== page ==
Secondly, as far as I know, Flashing did not contact the Seminary and ask us to respond to her concerns before she voiced them in her post. Had she done so, we could have told her that, in response to communication from an external constituent that expressed similar concerns, the Seminary had taken the following steps: (1) we met with the concerned in order to better understand their perspective, (2) we set up an appointment to meet with Vaun Swanson to discuss these concerns with her, and (3) we decided to take down the video feature with Swanson, while we determine whether the ministry at Pomegranate Place is consistent with the Seminary’s beliefs and values. In working on this issue we decided to withhold judgment until we had an opportunity to meet with Swanson and learn more about Pomegranate Place. I could only wish that Flashing had shown us the same courtesy. Unfortunately, such professional and collegial courtesy doesn’t seem to be valued in the fast-paced, ever-shifting, exposé-driven, quick-to-judgment world of the blogosphere. Had she contacted us, we would have welcomed her inquiry, listened to her concerns carefully, thanked her for expressing them, and explained what steps we were taking. Perhaps Ms. Flashing did call the Seminary and was unable to reach us. Perhaps she sent us emails that somehow went unanswered. I would be surprised were such the case, but if we did not respond to her concerns in a timely and respectful manner, I apologize.

    Finally, I think it pertinent to reflect just a bit on the final sentence of the paragraph in Flashing’s post that relates to the Seminary. She writes, “Why Denver Seminary, historically a solid evangelical academic institution, chooses to give voice to an organization with pluralistic intentions, where the gospel will likely never penetrate the life of a single woman, is beyond all understanding.” Indeed, we are historically a solid evangelical academic institution, and we remain so today. Let me invite Ms. Flashing to campus, to worship with us in chapel, to attend classes, to interact with our faculty, administration, staff, students, and board members, to get to know us. What she’ll find is a community committed to engaging the needs of the world with the redemptive power of the gospel and the life-changing truth of Scripture.

    Dr. Mary Young, President
    Denver Seminary

  6. It is unfortunate you chose not to talk to Vaun Swanson directly. Had you chosen to, you would have heard stories of lives that have been transformed by the gospel.

    I also found the statement, “the gospel will likely never penetrate the life of a single woman,” to be rather presumptuous given the lack of research and understanding of this organization.

  7. The following open letter has been published on my blog. I hope it will also help answer Allison’s concerns about why a private approach to Vaun first was not in any way necessary.

    An Open Letter to Mark Young, President of Denver Seminary

    Do not be bound together with unbelievers, for what partnership have righteousness and lawlesness, or what fellowship has light with darkness? Or what harmony has Christ with Belial, or what has a believer in common with an unbeliever? Or what agreement has the temple of God with idols? For we are the temple of the Living God . . . (2 Corinthians 6:14-16a, NASB)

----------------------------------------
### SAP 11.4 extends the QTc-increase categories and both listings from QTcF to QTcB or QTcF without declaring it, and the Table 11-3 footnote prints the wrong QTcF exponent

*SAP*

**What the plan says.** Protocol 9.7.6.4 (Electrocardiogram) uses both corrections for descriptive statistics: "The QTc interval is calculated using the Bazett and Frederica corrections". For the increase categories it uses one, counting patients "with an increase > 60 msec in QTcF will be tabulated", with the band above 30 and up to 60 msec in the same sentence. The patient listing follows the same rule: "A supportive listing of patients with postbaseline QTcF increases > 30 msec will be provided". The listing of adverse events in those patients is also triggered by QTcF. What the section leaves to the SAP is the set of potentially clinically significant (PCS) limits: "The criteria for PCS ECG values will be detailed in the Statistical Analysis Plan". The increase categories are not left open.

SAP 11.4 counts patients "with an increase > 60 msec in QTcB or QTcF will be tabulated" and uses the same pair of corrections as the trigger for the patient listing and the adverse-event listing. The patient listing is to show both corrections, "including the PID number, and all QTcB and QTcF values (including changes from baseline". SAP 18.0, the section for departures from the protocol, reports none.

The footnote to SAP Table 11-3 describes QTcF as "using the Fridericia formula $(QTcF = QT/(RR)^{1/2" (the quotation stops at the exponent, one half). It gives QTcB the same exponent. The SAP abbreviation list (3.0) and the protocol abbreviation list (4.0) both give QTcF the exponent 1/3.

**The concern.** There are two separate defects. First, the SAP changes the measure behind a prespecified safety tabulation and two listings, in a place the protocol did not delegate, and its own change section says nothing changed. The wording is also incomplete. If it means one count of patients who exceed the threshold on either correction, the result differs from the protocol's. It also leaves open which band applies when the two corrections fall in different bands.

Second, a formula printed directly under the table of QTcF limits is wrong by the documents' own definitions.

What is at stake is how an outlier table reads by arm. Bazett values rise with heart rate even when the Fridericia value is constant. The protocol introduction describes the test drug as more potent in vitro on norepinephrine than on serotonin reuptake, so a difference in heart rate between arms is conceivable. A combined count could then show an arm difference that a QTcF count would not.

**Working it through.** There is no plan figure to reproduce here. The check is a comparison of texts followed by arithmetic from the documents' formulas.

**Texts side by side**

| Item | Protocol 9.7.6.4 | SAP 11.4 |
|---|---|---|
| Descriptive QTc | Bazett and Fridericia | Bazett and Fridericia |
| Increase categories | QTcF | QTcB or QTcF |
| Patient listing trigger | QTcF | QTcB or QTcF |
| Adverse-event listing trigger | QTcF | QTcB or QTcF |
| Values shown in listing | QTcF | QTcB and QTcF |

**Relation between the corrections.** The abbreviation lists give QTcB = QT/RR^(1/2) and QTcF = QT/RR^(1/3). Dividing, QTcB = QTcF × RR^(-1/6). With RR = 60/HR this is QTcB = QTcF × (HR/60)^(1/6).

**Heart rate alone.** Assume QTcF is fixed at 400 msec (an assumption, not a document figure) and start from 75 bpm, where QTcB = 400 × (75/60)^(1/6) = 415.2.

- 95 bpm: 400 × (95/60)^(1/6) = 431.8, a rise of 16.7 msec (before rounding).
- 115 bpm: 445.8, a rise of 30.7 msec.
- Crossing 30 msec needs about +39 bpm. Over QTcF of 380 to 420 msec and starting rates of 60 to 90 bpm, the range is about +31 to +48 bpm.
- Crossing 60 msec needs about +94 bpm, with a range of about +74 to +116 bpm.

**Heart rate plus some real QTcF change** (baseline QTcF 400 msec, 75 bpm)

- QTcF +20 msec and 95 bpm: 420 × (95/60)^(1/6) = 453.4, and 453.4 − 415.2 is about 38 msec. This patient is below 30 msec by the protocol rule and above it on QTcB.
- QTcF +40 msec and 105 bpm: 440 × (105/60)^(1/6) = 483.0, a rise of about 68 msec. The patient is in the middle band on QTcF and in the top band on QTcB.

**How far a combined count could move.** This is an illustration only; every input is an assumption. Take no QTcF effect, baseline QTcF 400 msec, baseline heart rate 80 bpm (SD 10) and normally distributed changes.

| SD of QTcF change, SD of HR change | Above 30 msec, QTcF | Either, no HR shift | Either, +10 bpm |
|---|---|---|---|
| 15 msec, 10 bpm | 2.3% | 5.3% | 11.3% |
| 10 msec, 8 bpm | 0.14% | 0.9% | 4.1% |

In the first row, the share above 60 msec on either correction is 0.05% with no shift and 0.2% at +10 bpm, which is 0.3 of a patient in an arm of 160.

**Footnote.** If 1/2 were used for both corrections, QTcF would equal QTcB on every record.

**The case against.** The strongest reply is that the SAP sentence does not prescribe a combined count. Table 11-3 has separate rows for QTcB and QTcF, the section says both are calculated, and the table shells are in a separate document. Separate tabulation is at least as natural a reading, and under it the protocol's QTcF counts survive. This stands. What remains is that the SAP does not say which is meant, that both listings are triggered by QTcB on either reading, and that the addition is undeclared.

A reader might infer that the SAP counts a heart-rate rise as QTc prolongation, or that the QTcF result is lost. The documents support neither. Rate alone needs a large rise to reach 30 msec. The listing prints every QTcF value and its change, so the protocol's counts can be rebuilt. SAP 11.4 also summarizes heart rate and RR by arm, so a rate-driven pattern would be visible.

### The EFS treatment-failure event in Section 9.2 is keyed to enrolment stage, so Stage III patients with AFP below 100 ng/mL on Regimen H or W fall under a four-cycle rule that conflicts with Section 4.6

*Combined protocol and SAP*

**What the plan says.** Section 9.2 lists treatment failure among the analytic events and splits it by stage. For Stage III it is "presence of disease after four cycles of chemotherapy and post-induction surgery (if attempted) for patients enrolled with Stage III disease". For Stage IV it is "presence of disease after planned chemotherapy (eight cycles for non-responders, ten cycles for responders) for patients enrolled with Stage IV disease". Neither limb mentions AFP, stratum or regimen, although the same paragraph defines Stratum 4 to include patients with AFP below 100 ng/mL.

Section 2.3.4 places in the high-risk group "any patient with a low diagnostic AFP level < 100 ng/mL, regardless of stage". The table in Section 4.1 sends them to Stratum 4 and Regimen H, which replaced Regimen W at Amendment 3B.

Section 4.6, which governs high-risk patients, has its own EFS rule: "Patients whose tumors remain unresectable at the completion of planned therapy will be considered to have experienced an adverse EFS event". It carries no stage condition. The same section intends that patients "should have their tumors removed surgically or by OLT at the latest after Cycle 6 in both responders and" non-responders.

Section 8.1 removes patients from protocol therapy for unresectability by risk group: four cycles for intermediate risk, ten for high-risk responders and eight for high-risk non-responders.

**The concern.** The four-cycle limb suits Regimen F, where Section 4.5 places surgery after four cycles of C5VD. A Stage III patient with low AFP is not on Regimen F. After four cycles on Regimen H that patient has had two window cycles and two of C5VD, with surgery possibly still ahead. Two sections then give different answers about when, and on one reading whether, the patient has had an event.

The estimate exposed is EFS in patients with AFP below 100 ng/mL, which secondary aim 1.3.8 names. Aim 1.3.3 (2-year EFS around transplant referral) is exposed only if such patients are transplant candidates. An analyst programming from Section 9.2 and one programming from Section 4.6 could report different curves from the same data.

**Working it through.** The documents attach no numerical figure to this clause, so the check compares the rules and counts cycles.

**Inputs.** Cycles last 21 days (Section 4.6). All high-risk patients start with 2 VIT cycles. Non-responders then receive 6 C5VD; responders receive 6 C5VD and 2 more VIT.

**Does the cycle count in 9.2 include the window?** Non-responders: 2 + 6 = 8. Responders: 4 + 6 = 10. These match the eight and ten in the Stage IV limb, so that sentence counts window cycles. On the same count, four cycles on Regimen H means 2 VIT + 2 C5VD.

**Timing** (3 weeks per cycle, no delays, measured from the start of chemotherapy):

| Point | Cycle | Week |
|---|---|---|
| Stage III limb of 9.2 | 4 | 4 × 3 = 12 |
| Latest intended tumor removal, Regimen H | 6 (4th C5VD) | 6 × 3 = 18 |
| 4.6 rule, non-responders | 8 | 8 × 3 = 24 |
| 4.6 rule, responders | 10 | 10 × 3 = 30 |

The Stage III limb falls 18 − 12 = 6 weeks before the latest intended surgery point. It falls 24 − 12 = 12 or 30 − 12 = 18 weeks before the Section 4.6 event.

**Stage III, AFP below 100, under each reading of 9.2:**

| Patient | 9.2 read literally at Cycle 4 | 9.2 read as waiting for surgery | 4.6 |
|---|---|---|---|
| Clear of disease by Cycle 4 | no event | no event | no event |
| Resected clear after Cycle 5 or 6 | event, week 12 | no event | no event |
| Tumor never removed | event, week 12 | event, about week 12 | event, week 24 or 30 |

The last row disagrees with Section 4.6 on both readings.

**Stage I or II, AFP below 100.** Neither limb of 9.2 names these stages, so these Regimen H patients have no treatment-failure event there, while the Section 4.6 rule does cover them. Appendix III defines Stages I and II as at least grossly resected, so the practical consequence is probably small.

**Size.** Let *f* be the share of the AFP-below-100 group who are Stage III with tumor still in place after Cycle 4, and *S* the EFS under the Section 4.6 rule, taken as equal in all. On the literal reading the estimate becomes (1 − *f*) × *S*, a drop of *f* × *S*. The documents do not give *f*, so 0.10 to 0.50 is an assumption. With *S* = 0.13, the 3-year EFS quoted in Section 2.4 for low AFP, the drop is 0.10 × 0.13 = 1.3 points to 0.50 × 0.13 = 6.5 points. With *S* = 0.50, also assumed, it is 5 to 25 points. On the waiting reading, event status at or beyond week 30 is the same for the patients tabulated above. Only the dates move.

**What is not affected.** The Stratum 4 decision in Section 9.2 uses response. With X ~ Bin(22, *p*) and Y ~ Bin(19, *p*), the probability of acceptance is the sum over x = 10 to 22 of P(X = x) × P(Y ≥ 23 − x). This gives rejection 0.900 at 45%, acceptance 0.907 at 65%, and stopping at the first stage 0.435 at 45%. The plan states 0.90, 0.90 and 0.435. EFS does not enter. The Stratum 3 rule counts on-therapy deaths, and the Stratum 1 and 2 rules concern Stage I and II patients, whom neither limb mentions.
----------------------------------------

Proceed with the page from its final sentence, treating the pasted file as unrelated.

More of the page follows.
Dr. Young,

    Denver Seminary occupies a position of trust in the Evangelical community. This trust requires you to act with due care and diligence, testing the spirits (for we know that not every spirit comes from God) and holding fast to that which is good, guarding the deposit of faith and training your students to give an answer to all who ask. In the matter of Vaun Swanson and Pomegranate Place, you did not do this. You have acknowledged your error in this and removed the video from the seminary’s website. For this, I and faithful Christians who care about Denver Seminary thank you. Although, I must note that as of this writing (7am on 2 June), the video is still posted on the seminary’s YouTube channel.

    What is of continued concern, however, is that more than a month after you were first notified of the nature of the “ministry” at Pomegranate Place, you are still unable to determine whether it is “consistent with the seminary’s beliefs and values”! Please allow me to help you make that determination by briefly going over some of the information available on their website and then highlighting just three areas of concern regarding the commitments and belief systems of the “Affiliate Guides” promoted on the website.

    The “Ministry” of Pomegranate Place
    While Vaun Swanson, founder of Pomegranate Place and a Denver Seminary alumna, says elsewhere (see the interview in the April 2011 issue of FullFill Magazine, Elisa Morgan, yet another Denver Seminary alumna is the publisher), that the women’s center is operated with a “Judeo-Christian spirituality”, little if any trace of that is to be found on their website. Pomegranate Place’s vision is to help women live “more meaningful lives” and their foundational values include: compassion, justice, freedom and transcendence. But with no mention on their website of this supposed “Judeo-Christian spirituality”, we are left wondering about the actual content of those foundational values. Their guiding principles include, “embrace and honor diversity of views” and “celebrate differences”. Again, no whisper of this guiding spirituality and the concepts seem to be embraced for their own sake. Nor is there any trace to be found on the website of core Christian concepts such as sin, repentance, redemption, salvation — or– the person and work of Jesus Christ, the triune God or Christ’s bride, the Church. Given this striking lack, how can the business of Pomegranate Place be termed a “ministry”?

    The First Problematic Philosophy: The Law of Being